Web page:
All posts by Tope Salaudeen-Adegoke

A Paradigm of Familial Love and Loss

By Tọ́pẹ́ Salaudeen-Adégòkè


  • Title: And after Many Days
  • Author: Jowhor Ile
  • Publisher: Kachifo Limited
  • Number of pages: 287
  • Year of publication: 2016
  • Category: Fiction

Family is beautiful, an institution of love that binds more than mere friendship when genuine love is present. Family is not just a group of individuals who live together – the fraternal love and amity between siblings is wonderful when it is present. And, to be fortunate enough to have people who can be regarded as relatives is to be blessed immensely. More…

A Review of Whitefly

By Tọ́pẹ́ Salaudeen-Adégòkè


  • Title: Whitefly
  • Author: Abdelilah Hamdouchi
  • Translator: Jonathan Smolin 
  • Publisher: Hoopoe
  • Number of pages: 136
  • Year of publication: 2016
  • Category: Fiction

Whitefly is crime fiction set in Morocco. This book by Abdelilah Hamdouchi, first published as al-Dhubaba al-bayda and translated from the Arabic to English as Whitefly by Jonathan Smolin, is a work of significance being that a writer from the Arab world, from the Maghreb precisely, is writing in the crime fiction genre. The book also defies the saying in the Arab book industry that ‘Cairo writes, Beirut publishes and Baghdad reads’ by showing that many writers from other parts of the Arab world are making significant breakthroughs. More…

African Oral Art or Literature?: A Review of My Father’s Song

By Tọ́pẹ́ Salaudeen-Adégòkè


  • Title: My Father’s Song
  • Author: Efo Kodjo Mawugbe
  • Publisher: Afram Publications (Ghana) Limited
  • Number of pages: 232
  • Year of publication: 2015
  • Category: Fiction

Whether African oral art should be written down is a question that has been considered by many scholars. In fact, it has been argued that the genre should be regarded as ‘art’ and not ‘literature’. One of the perspectives on the genre, raised by a notable scholar, Ruth Finnegan, is that ‘literature’ denotes text and written material while ‘art’ works perfectly well for describing the genre because it was essentially oral and unwritten. More…

Lifting the Lid off Death: Review of A Slim, Green Silence

By Tọ́pẹ́ Salaudeen-Adégòkè


  • Title: A Slim, Green Silence
  • Author: Beverly Rycroft
  • Publisher: Umuzi
  • Number of pages: 239
  • Year of publication: 2015
  • Category: Fiction

‘God is a comedian to an audience too afraid to laugh’. – H L Mencken, A Book of Burlesques, quoted in the novel.

A ghost stalks her house and flows above her town, Scheepersdorp, where she has lived all her life. She does not understand why Dr Mkhaliphi, a mysterious boatman, rows her back to the town in the early morning. She cannot remember for how long she has been dead. But she must solve a puzzle from her past as the boatman says, and she has until half past six in the evening to solve the puzzle by observing the everyday lives of the loved ones she left behind. More…

Poaching and Extinction: A Pressing Threat to Animal Rights

By Tọ́pẹ́ Salaudeen-Adégòkè


  • Title: Masai Mara Adventures with Olê Ntutu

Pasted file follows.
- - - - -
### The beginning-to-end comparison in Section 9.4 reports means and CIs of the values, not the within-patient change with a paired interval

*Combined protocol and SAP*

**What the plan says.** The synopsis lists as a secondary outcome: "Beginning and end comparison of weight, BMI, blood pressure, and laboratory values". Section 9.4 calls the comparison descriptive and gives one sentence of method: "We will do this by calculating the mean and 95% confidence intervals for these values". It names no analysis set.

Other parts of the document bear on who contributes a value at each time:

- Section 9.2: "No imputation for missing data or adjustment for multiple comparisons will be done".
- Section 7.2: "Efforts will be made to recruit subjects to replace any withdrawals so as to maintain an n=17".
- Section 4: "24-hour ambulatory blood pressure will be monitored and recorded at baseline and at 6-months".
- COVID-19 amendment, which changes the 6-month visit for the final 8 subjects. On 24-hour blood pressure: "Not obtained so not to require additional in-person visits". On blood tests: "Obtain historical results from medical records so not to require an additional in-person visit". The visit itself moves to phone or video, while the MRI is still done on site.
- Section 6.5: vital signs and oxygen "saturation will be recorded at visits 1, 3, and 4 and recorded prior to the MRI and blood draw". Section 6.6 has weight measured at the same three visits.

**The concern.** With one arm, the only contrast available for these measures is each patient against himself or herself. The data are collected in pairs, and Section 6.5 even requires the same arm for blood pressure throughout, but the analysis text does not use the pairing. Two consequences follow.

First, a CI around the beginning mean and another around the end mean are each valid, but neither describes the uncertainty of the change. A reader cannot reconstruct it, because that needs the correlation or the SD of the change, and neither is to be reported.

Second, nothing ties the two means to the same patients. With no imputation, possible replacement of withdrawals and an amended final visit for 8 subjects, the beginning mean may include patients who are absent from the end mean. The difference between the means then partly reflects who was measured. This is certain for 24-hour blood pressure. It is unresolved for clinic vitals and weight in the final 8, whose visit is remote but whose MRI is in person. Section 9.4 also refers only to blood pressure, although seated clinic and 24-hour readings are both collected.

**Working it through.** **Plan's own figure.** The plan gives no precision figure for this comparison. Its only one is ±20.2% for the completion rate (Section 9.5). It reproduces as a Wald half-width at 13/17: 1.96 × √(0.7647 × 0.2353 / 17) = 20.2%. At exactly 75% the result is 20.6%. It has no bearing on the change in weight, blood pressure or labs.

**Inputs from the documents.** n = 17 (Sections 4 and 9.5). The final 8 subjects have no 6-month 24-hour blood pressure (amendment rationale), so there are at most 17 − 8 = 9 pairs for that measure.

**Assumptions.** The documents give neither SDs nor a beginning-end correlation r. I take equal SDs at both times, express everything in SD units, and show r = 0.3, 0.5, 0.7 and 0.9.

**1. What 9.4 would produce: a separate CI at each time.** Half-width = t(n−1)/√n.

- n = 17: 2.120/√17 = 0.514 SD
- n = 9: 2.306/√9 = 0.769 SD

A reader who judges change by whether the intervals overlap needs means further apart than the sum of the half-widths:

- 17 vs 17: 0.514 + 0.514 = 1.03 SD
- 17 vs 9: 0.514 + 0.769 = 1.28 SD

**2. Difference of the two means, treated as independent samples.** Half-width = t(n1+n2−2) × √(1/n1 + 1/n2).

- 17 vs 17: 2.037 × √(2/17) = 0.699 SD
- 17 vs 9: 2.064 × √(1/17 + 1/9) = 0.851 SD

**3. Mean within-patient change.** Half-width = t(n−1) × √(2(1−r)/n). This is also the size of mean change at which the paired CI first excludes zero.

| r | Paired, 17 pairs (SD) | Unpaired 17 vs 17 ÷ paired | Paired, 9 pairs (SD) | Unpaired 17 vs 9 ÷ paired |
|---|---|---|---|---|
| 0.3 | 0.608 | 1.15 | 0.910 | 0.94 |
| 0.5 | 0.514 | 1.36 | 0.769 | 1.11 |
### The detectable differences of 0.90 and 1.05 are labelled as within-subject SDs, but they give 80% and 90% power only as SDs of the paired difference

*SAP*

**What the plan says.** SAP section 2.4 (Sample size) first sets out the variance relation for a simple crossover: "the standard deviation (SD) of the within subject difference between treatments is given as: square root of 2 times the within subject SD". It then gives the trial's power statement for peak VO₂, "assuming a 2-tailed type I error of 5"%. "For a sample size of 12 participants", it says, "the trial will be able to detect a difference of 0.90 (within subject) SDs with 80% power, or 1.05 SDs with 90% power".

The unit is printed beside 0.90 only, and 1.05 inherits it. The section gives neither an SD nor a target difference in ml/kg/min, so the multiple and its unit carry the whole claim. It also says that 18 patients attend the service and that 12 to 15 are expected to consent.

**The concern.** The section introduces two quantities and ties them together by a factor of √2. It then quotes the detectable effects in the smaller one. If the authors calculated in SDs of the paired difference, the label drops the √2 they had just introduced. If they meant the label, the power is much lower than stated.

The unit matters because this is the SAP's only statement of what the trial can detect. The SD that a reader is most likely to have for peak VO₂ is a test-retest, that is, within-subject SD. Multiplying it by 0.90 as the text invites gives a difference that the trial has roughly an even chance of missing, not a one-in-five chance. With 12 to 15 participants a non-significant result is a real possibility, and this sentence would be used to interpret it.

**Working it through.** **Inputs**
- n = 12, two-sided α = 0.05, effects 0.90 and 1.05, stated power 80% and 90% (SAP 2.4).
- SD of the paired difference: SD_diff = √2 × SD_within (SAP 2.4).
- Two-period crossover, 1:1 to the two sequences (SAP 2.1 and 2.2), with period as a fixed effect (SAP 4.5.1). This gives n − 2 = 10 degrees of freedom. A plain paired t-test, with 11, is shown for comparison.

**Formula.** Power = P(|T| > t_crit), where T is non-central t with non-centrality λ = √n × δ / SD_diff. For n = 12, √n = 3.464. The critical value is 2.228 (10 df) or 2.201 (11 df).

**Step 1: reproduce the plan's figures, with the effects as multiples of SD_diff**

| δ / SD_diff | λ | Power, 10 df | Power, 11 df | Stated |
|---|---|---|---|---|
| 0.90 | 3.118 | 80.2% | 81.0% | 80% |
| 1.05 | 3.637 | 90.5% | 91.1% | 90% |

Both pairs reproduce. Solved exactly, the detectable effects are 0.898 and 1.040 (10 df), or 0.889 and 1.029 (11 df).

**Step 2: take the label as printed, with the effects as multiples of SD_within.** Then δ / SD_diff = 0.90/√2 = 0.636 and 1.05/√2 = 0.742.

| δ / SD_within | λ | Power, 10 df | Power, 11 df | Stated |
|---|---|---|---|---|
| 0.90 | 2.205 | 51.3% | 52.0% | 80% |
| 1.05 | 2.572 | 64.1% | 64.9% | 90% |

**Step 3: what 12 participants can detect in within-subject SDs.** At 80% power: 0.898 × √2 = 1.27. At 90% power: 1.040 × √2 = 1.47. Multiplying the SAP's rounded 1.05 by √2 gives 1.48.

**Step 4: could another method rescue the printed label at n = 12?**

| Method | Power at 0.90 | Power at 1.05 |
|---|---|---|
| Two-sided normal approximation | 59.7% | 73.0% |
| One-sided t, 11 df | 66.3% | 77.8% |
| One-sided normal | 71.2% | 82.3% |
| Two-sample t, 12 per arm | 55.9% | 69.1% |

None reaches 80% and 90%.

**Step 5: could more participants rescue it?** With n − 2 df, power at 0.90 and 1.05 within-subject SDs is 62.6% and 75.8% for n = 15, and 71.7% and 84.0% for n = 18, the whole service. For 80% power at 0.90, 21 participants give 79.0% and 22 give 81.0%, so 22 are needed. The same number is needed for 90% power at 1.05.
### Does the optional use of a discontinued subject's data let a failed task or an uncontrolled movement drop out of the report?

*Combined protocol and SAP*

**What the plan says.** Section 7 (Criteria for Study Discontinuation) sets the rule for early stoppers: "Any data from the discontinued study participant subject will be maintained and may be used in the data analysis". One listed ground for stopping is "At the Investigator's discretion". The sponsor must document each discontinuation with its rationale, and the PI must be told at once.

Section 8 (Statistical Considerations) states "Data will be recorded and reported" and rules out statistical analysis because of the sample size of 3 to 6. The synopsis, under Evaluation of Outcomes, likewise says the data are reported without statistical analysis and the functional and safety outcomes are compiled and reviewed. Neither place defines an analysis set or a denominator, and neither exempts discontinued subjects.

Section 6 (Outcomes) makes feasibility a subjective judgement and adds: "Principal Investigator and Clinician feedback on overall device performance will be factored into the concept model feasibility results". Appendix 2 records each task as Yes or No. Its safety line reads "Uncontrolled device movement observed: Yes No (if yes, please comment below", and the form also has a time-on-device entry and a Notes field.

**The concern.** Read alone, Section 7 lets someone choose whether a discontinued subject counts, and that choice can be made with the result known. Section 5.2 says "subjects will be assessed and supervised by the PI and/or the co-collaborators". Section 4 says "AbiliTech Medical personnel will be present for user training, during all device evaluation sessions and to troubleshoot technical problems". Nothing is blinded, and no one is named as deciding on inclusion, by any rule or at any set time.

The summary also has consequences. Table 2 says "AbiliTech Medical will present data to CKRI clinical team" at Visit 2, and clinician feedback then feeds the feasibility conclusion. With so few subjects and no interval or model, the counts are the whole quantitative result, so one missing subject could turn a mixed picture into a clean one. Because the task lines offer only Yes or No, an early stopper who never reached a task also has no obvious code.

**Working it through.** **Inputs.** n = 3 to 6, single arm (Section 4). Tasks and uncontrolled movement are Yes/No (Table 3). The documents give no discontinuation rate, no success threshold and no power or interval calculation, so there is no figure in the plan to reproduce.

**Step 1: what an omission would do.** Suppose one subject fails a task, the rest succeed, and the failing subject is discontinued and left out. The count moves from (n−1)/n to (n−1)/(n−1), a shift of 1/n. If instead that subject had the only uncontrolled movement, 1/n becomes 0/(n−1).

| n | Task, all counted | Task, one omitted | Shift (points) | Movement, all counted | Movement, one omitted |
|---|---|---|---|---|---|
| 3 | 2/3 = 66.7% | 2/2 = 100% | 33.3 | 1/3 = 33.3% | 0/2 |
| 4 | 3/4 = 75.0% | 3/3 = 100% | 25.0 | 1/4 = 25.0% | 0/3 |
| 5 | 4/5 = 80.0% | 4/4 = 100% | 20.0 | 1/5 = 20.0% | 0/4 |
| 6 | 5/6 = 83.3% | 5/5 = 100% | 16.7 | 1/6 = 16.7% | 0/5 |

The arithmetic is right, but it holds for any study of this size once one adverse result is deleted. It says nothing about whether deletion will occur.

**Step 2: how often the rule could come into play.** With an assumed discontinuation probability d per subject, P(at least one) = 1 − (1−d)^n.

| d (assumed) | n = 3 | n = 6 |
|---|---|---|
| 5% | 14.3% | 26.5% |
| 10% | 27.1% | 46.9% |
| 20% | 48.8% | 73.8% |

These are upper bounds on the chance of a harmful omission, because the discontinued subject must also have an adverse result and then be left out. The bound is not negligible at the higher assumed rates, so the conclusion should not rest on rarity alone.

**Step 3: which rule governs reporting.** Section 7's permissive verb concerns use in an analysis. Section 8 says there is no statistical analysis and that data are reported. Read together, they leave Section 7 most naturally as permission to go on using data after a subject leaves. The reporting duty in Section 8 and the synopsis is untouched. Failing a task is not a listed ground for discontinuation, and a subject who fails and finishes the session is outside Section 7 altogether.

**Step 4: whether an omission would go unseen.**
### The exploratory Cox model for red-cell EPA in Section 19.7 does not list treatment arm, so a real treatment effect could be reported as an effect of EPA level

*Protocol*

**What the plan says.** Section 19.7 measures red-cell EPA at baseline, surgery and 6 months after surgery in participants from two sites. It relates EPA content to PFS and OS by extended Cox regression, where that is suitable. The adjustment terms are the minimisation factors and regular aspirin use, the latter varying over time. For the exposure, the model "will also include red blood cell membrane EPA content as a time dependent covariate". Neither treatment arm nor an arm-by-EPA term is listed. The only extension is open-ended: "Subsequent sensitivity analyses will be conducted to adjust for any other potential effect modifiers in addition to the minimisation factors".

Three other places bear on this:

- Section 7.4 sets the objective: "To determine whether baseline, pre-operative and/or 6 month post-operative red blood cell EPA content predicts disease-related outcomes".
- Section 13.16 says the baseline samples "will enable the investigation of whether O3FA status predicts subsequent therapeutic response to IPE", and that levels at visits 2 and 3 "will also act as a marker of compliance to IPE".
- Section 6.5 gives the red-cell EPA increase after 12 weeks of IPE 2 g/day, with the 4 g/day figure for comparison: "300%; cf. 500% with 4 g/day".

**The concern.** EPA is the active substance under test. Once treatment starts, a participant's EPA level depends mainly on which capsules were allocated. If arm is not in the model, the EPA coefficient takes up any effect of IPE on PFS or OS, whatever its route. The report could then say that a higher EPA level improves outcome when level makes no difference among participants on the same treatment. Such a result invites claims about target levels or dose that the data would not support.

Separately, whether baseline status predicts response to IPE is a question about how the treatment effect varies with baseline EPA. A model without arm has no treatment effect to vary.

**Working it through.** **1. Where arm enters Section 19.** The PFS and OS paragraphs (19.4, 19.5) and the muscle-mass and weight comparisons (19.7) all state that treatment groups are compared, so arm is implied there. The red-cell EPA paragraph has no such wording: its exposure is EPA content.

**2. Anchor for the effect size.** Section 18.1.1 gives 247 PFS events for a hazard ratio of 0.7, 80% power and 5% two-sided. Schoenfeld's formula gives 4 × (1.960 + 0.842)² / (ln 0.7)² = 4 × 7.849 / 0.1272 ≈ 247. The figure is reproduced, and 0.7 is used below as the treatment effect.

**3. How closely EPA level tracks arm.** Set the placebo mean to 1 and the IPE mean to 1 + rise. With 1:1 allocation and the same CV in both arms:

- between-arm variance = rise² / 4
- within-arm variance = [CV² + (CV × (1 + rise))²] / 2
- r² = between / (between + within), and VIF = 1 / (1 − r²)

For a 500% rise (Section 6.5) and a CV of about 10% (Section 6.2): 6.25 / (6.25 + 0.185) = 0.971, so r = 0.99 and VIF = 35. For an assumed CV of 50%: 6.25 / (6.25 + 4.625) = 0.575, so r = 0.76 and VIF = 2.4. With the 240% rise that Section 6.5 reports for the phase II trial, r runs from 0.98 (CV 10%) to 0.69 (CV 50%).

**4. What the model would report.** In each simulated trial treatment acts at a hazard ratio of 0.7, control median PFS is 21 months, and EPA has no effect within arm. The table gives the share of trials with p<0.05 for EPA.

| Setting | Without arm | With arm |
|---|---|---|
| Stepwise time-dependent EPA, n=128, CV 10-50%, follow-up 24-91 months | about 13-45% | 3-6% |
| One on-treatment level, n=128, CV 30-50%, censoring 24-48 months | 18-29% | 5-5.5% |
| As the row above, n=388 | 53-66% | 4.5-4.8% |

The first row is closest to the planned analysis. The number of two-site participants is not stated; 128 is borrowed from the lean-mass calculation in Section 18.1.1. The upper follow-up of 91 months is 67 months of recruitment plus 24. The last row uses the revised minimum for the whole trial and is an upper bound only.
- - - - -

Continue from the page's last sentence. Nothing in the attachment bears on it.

• Author: Gerald Kithinji
  • Publisher: Morven Kester East Africa Limited
  • Number of pages: 202
  • Year of publication: 2015
  • Category: Young Adult

There is an exigent situation that threatens the existence of animals. Rhinoceroses, elephants, lions have been under attack and their numbers are now drastically reduced. Recently, the saga of Cecil the lion, in Zimbabwe, hunted down and beheaded by an American tourist, roused fury and controversy internationally. And, that is just one case that got media attention – illegal hunting still goes on unreported. Already, the northern white rhinoceros is on the verge of extinction with only five left on the planet. More…

Of Reverie and Coming of Age

By Tọ́pẹ́ Salaudeen-Adégòkè


  • Title: Deviant Boy
  • Author: Samuel Nii Ashie Nikoi
  • Publisher: Digibooks Ghana Limited
  • Number of pages: 162
  • Year of publication: 2015
  • Category: Young Adult

Deviant Boy is the kind of story some of us probably have told ourselves or imagined several times when we were young, especially when we were animated by daydreams of coming into fabulous riches. This is the kind of story told by Samuel Nii Ashie Nikoi. Deviant Boy is best categorised under young adult literature. The story is most suitable for young adults because of the tone and the language of the narration. More…

Kintu: The Relevance of a Name and a Story

By Tọ́pẹ́ Salaudeen-Adégòkè


  • Title: Kintu
  • Author: Jennifer Nansubuga Makumbi
  • Publisher: Kwani Trust
  • Number of pages: 442
  • Year of publication: 2014
  • Category: Fiction

 

– you know, there are the likes of Chinua Achebe, the pioneer editor of the African Writers Series, Wole Soyinka, Léopold Sédar Senghor, Naguib Mahfouz, Ngũgĩ wa Thiong’o, Nadine Gordimer, and a host of other giant writers who have fed the world with African stories. More…

The Pyramid of Askia Burtune: An Example of a Bad Book

By Tọ́pẹ́ Salaudeen-Adégòkè


  • Title: The Pyramid of Askia Burtune
  • Author: Aminu Hamajoda
  • Publisher: Fasihan Nigeria Limited
  • Number of pages: 290
  • Year of publication: 2014
  • Category: Fiction

The print-on-demand book on Amazon by Aminu Hamajoda can be said with considerable justification, if assessed by the raisons d’être of creativity, fluidity of narration and sublimity of subject matter, to be an example of a bad book that is not worthy of space on anybody’s bookshelf or anybody’s time for that matter. More…